Date of Award

Spring 6-2021

Document Type


Degree Name

Master of Arts (MA)


Criminal Justice



First Advisor or Mentor

William C. Heffernan

Second Reader

Frank S. Pezzella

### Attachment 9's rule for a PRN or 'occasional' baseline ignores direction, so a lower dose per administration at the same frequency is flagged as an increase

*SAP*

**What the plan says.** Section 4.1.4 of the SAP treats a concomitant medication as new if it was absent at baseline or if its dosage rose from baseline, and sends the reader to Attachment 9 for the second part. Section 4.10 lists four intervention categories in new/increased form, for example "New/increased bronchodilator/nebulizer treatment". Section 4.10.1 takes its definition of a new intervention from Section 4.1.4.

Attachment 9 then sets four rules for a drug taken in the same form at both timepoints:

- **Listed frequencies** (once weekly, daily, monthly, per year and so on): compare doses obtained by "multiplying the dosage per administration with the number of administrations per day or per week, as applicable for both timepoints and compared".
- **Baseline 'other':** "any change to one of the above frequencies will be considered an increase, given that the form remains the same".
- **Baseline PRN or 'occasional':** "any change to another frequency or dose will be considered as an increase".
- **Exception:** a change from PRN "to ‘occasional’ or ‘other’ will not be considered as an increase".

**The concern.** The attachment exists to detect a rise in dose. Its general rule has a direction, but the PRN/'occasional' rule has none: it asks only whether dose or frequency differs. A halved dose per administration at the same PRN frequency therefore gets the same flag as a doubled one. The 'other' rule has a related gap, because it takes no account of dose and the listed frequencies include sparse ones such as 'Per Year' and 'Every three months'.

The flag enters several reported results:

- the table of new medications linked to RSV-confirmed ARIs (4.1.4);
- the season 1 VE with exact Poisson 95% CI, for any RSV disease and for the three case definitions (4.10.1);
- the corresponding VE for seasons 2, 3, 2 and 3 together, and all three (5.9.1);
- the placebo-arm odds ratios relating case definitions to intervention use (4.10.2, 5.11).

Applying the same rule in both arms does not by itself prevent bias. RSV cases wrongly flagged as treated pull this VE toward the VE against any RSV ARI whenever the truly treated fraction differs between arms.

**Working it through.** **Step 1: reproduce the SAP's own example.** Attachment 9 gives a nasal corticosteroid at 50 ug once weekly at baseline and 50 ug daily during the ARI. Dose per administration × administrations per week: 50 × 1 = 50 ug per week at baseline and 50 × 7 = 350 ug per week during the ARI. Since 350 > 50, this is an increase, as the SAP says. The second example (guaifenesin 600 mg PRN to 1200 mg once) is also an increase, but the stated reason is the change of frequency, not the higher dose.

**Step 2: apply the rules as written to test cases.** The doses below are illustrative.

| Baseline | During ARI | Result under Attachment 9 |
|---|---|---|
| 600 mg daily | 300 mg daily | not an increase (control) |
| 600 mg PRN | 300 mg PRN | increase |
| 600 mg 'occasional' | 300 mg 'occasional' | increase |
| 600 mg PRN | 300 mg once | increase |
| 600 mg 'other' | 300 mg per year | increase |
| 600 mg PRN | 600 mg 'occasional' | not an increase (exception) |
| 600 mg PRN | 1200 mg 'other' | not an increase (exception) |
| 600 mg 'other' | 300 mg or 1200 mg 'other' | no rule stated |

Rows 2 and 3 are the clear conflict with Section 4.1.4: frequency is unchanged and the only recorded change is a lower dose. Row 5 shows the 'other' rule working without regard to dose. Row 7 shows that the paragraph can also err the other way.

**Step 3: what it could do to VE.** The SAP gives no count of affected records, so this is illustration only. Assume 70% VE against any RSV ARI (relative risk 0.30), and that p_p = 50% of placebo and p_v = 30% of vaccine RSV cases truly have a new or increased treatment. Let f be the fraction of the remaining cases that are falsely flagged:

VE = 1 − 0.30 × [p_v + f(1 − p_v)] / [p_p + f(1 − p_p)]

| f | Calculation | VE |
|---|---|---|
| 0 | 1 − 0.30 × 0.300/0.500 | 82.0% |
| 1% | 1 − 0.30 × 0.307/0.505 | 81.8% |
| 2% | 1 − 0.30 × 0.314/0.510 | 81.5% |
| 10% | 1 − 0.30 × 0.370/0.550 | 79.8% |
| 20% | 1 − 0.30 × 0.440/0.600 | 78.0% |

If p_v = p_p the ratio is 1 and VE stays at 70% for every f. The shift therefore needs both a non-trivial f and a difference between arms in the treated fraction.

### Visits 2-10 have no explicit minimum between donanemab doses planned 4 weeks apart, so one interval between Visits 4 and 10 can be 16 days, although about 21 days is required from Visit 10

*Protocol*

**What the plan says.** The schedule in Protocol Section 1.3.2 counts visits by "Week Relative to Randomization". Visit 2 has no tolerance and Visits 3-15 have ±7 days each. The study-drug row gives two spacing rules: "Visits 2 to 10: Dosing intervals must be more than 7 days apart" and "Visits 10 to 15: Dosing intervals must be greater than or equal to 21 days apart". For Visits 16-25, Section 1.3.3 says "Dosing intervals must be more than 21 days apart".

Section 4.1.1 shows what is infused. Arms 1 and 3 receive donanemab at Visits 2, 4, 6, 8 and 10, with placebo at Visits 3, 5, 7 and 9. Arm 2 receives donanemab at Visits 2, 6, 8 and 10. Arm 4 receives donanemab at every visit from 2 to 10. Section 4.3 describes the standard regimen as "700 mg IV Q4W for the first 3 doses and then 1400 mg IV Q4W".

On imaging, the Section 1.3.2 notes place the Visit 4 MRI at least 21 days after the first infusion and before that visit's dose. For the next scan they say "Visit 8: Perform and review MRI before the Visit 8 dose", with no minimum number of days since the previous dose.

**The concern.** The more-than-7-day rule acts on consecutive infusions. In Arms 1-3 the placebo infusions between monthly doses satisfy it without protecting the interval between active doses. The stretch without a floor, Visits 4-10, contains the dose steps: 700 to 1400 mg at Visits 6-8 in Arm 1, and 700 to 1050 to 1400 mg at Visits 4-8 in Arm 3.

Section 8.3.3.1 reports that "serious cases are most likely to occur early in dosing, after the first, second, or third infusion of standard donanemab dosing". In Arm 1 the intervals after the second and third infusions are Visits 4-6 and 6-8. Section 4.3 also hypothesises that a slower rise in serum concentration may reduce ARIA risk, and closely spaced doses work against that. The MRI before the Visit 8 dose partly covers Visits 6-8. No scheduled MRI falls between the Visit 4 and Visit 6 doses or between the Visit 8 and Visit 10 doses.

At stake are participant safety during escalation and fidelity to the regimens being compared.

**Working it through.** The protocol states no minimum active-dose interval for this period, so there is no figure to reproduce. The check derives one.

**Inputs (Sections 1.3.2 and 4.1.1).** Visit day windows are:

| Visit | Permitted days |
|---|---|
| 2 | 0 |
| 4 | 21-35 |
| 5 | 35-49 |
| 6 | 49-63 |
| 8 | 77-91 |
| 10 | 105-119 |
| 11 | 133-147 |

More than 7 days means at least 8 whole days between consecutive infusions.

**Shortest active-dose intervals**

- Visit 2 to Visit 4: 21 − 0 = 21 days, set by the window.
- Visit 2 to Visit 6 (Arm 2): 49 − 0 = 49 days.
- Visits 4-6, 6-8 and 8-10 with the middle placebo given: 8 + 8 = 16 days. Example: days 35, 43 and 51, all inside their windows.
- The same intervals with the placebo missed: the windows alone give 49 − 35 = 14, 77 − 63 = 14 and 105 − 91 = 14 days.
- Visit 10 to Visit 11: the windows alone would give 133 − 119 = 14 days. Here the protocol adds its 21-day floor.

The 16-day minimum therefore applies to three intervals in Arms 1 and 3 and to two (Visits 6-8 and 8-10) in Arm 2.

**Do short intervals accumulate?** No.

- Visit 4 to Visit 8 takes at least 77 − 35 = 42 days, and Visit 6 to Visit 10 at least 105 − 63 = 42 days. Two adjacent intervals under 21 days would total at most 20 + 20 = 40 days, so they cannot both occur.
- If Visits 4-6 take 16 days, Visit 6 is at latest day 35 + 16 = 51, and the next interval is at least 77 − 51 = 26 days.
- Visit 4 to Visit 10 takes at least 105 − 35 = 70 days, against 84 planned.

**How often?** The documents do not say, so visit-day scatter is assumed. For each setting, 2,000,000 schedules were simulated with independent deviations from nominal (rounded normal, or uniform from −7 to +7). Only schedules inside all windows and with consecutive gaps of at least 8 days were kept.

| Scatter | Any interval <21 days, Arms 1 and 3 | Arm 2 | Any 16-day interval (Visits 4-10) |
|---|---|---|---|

The Black-White sentencing gap, as defined by the differences between the average sentences received by Black defendants and those by White defendants, is an under- research area. In the federal court, after United States v. Booker, this gap has decreased from 25 months in 2008-2010 to 0 in 2016-2107. By using Oaxaca decomposition, I find that the differences in criminal history, offense levels, and pretrial detention status between Black and White defendants are the main source of the gap. The unexplained portion of the gap, resulting from judges finding Black defendants more culpable to their offenses and thus imposing harsher sentences, is relatively small, though significant. I further examine the changes in the gap with the Wellington extension and find that the decrease is largely driven by the changes in the Black and White defendants’ offense levels and the rate of receiving charges carrying mandatory minimum sentences. Judges’treatment of Black defendants has changed very little over time.


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